September is definitely a time of change. Those changes can be good or bad, depending on one’s point of view.
For instance: The fact that kids will be back in school for the next nine months can be depressing if you happen to be a kid. For the rest of us, however, watching the little beggars grudgingly march off the streets and back into captivity is one of life’s true delights.
September days are noticeably shorter, and the nights begin cooling down a bit, making sleep possible without the hum of air conditioners and sky-high electric bills.
But there are other reasons I’m psyched about the approaching end of summer. For the fraternity of inshore saltwater flyrodders, September means tuna. I’m not talking about giant bluefins or yellowfins. The pursuit of those species requires long hauls in expensive boats and specialized equipment, things that most of us either can’t afford or don’t want.
The tunas I’m referring to are bonito and particularly, false albacore.
Hooking a false albacore (albies or Alberts in local parlance) is like hooking an express train. Once the fish has the fly, the angler has at most, a second or two before the fish takes off on a sizzling run. If your line is tangled or wrapped around your reel, it’s going to be a short fight and a lost fly.
The first run is often followed by another run directly at the angler. This is when it gets tricky. A lot of slack line will have to be picked up quickly. Subsequent runs are usually shorter, and a little added pressure will bring the fish in close enough to be landed and released.
Releasing a tuna is a little different than releasing, say, a striped bass. For all their muscle and speed, false albacore are extremely fragile and will not survive much handling. If the fish is not returned to the water immediately, it will not survive. Holding a tuna out of the water to show it off will usually result in a dead fish.
The proper way to release an albie is to plunge it headfirst back into the water. That will force water through its gills and jump-start its engine.
Unlike their bonito cousins, false albacore are slightly less palatable than oven-roasted skunk. The meat is dark red, bloody, and altogether unappetizing. I remember my mom cooking one when I was a kid, and not only was the meat inedible, it took a solid week to get the smell out of the house. So you see, there’s really no excuse for deliberately killing one of these magnificent fighters.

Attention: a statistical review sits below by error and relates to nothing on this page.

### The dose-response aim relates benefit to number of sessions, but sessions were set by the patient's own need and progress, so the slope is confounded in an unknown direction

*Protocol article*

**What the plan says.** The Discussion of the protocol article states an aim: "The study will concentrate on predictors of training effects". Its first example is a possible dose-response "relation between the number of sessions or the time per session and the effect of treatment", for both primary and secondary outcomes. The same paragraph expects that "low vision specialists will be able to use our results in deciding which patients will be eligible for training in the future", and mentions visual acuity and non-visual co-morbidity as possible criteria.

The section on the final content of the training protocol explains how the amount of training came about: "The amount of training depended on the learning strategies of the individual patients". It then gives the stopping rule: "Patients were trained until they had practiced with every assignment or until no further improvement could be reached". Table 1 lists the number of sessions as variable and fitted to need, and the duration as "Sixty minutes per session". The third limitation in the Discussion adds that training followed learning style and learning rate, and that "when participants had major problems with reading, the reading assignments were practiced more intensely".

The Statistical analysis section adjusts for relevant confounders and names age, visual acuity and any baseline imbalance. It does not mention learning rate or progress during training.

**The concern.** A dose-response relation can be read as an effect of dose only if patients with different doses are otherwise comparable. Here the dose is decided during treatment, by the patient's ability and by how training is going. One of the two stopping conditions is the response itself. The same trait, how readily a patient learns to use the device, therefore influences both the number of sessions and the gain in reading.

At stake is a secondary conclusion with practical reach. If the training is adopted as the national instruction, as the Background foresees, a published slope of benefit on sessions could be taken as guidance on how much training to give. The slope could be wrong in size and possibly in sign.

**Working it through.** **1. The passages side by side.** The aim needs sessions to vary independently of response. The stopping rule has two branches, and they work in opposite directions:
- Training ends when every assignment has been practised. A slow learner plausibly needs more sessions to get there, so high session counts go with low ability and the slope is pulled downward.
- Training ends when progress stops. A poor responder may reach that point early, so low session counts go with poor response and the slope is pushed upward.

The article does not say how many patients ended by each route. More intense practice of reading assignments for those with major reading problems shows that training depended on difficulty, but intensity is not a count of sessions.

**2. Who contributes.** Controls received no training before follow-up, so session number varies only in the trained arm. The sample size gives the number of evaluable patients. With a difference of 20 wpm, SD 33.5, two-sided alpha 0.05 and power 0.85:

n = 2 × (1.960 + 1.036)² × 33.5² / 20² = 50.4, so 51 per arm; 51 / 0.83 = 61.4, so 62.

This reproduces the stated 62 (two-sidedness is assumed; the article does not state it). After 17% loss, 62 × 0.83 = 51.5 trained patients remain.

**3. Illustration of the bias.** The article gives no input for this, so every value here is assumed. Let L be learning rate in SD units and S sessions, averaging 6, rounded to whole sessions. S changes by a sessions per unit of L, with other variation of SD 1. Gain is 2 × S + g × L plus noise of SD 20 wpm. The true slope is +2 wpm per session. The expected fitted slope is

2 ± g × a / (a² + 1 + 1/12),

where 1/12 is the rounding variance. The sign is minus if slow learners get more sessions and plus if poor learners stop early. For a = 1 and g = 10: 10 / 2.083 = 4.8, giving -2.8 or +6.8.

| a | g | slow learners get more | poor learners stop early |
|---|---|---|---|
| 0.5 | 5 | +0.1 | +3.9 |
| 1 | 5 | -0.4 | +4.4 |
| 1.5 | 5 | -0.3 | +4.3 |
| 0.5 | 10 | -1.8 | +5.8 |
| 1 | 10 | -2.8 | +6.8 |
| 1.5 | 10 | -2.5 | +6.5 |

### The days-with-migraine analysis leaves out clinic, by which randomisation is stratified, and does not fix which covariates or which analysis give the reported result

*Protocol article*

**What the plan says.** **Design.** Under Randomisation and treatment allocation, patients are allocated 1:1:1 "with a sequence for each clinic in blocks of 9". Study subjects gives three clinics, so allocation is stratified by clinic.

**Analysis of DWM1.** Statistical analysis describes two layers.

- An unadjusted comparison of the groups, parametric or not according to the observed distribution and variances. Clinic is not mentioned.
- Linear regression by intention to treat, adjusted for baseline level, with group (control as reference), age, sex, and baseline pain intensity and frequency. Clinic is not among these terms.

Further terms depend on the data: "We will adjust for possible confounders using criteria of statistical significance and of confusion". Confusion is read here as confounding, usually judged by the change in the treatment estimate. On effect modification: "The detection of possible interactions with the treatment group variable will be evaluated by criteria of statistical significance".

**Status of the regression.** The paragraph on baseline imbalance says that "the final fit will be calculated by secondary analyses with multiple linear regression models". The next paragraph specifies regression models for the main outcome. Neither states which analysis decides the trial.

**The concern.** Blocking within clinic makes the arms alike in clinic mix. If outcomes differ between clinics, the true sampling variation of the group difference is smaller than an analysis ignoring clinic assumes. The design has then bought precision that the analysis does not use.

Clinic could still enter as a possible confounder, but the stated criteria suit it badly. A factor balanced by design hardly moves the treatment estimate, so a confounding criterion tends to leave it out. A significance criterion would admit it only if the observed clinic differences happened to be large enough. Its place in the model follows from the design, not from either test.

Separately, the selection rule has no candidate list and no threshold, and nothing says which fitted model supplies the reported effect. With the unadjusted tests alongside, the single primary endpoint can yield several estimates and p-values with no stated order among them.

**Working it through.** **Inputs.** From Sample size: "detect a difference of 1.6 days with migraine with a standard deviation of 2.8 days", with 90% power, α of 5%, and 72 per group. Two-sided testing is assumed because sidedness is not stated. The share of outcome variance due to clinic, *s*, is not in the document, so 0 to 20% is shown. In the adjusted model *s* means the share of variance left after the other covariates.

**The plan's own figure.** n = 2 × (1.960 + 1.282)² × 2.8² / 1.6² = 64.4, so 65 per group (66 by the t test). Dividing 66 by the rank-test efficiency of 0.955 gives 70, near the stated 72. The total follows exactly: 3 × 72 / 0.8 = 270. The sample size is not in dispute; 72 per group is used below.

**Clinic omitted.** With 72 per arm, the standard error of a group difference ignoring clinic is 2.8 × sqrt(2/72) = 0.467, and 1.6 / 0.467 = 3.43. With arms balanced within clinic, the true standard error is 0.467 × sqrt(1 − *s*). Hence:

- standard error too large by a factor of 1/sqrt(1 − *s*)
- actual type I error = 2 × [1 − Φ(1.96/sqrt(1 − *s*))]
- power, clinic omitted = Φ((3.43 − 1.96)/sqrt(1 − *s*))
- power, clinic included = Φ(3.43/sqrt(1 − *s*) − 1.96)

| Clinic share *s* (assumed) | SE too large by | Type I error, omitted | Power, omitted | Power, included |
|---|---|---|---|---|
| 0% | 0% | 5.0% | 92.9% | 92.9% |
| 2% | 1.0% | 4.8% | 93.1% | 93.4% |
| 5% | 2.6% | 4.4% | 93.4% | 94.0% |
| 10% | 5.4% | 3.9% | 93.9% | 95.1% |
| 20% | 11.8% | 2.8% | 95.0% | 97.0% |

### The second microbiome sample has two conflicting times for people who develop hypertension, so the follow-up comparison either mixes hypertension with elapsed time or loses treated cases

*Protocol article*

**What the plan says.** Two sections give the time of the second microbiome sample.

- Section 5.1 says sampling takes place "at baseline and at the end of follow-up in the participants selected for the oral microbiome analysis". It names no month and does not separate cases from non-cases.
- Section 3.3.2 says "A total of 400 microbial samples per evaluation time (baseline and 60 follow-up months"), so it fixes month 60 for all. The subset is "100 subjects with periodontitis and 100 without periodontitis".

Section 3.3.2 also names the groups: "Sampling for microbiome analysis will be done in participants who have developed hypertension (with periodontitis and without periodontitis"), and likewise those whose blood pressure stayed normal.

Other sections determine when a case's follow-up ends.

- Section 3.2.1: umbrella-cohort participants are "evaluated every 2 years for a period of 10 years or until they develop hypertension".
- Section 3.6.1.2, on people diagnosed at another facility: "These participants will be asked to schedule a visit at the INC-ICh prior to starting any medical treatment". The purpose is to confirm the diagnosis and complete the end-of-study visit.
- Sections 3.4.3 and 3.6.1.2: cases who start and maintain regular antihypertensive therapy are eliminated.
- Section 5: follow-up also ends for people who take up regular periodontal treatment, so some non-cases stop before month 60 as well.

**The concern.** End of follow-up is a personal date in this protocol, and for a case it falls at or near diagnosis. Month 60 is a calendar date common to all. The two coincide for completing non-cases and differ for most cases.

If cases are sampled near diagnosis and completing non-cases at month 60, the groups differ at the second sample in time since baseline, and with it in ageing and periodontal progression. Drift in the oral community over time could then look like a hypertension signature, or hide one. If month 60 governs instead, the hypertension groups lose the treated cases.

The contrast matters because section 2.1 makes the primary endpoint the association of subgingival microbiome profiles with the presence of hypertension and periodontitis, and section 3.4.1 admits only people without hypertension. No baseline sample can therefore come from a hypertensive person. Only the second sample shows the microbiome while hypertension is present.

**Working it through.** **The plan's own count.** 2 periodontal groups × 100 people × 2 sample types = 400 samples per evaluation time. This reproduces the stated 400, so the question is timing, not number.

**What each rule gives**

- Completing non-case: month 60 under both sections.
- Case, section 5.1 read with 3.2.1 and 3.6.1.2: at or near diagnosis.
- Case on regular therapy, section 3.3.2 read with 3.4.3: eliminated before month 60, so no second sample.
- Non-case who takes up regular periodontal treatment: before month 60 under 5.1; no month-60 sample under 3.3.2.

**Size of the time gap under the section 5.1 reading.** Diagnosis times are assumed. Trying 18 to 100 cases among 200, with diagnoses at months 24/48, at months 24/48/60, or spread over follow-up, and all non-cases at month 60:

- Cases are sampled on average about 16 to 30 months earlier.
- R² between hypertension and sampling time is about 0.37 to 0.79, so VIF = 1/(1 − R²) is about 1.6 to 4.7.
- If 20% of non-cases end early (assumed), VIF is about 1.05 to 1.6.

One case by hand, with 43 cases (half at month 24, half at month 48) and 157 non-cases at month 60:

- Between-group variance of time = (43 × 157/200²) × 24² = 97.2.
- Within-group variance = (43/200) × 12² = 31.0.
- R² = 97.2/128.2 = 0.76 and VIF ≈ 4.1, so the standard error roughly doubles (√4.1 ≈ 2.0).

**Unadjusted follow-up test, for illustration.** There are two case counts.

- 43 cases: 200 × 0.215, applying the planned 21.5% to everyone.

I use barbless circle hooks exclusively for tuna flies, which makes unhooking the fish a snap. A circle hook will always lodge in the corner of the fish's mouth and can be popped out in no time. Barbs are completely unnecessary on circles.
Of course, before you can release the fish, you have to catch it. One mistake I often see inexperienced (and occasionally experienced) anglers make is to retrieve the fly too quickly. Tuna move so fast that the window of opportunity is small to begin with and a fast retrieve will shrink it even further. The most successful albie fishermen I know use a moderate to slow retrieve, or even a dead drift at times. That gives the fish time to get a good look at your fly.
When it comes to flies, there’s a wide variety of patterns that work. Just about anything that imitates baitfish is effective, as is some far-out stuff that doesn’t look like much of anything.
I like ultra-slim deceivers in olive/white or yellow/white tied on Mustad circle streamer hooks. Epoxy minnows and bunny flies will also do the trick.
I prefer a 9-foot leader with a tippet of abrasion-resistant 20-pound fluorocarbon. You hear a lot of talk about tuna being leader-shy, but in my experience, that is not the case. Most veteran albie fishermen use tippets in the 16-20 pound class, and if the fish care, it’s news to me. A sturdy leader will increase your hookup-to-landing ratio.
For anglers looking to hook a tuna from shore, the best spot to try is the West Wall in Galilee, RI. There’s plenty of casting room for everybody, and more albacore are caught there than any place within driving distance of our area. There are other spots, to be sure, but disclosing them here would have a devastating effect on my reputation, not to mention my health. Good luck - I hope to see you out there.
Got a question? Something on your mind? Talk to your community, directly.
Just a short thought to get the word out quickly about anything in your neighborhood.
Share something with your neighbors.Write a new post...What do you want to share?Make an announcement, speak your mind, or sell somethingPost something